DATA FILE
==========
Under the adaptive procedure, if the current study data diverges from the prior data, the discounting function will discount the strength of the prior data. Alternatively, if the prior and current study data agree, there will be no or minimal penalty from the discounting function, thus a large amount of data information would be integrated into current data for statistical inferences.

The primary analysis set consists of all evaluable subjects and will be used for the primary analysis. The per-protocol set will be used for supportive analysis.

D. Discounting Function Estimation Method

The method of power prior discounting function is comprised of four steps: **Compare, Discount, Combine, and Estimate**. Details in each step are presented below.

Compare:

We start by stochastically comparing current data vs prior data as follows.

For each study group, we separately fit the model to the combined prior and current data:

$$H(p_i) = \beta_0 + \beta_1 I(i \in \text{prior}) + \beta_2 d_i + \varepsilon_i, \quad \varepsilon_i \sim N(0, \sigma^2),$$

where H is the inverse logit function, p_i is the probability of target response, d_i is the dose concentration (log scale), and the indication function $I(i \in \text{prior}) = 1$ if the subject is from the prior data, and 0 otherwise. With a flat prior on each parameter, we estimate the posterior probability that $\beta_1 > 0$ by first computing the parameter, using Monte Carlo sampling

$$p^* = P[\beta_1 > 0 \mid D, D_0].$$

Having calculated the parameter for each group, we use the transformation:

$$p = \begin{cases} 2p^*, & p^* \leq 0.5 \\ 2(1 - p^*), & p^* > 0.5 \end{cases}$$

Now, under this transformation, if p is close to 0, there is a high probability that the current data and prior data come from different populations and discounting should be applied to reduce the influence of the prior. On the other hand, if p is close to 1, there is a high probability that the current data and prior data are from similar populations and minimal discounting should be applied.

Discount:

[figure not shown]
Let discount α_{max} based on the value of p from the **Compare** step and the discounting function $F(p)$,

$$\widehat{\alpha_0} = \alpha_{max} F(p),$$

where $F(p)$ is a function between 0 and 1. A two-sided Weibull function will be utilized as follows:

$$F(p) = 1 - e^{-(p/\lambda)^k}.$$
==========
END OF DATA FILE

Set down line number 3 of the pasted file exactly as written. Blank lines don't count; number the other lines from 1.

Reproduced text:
D. Discounting Function Estimation Method